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To be of use to researchers, public-use microdata should be analytically valid and interesting. Public-use microdata
are analytically valid if they yield results and conclusions that correspond closely to the results from the original,
confidential microdata. Microdata are analytically interesting if files contain a sufficient number of variables, say five
demographic and six quantitative, to produce more detailed inferences than could be produced using a large number
of summary statistics. Many of the existing public-use files have been created by data providers who are unaware of
modern record linkage techniques that allow some of their records to be reidentified and associated with individuals.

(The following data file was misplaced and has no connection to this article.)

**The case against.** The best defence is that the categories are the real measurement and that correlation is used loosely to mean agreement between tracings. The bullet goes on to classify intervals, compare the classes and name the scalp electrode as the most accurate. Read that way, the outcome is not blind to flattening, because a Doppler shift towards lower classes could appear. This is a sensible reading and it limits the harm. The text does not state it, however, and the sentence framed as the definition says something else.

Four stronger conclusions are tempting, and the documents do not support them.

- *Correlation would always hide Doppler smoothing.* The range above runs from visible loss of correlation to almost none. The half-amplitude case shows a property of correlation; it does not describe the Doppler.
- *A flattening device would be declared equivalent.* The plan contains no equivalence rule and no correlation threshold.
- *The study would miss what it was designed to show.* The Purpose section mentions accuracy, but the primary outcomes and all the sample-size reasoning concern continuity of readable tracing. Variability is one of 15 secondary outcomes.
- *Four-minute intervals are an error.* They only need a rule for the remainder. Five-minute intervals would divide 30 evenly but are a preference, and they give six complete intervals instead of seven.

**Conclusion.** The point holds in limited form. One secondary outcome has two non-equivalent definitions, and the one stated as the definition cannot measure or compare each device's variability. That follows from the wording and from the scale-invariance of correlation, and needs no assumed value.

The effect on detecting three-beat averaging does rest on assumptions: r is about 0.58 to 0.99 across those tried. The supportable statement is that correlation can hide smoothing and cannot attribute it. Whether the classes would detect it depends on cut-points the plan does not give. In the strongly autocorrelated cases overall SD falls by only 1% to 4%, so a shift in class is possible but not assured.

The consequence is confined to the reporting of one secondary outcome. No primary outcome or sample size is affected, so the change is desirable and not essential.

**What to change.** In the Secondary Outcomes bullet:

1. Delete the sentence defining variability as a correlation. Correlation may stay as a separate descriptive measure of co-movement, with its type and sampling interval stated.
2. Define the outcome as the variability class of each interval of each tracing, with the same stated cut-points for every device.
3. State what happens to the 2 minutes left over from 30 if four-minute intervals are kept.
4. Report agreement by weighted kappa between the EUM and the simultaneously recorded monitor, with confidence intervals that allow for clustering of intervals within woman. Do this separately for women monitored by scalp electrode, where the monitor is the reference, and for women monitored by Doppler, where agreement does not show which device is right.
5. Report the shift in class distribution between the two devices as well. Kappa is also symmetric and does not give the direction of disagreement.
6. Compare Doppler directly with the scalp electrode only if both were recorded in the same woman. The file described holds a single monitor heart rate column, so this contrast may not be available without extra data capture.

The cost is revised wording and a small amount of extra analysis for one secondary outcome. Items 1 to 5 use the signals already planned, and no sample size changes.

Existing record linkage methods are so powerful that a small percentage of reidentifications is possible in some
public-use files by relatively naive persons using commercially available software. Newly developing record linkage
methods will initially allow the association of sets of individual records from sets of files for many important economic
and demographic analyses that serve the public good and significantly reduce costs. These powerful new record linkage
methods, when fully realized, will allow reidentifications in many of the public-use data files even though the data were
produced by conscientious individuals who believed they were using effective techniques for assuring confidentiality.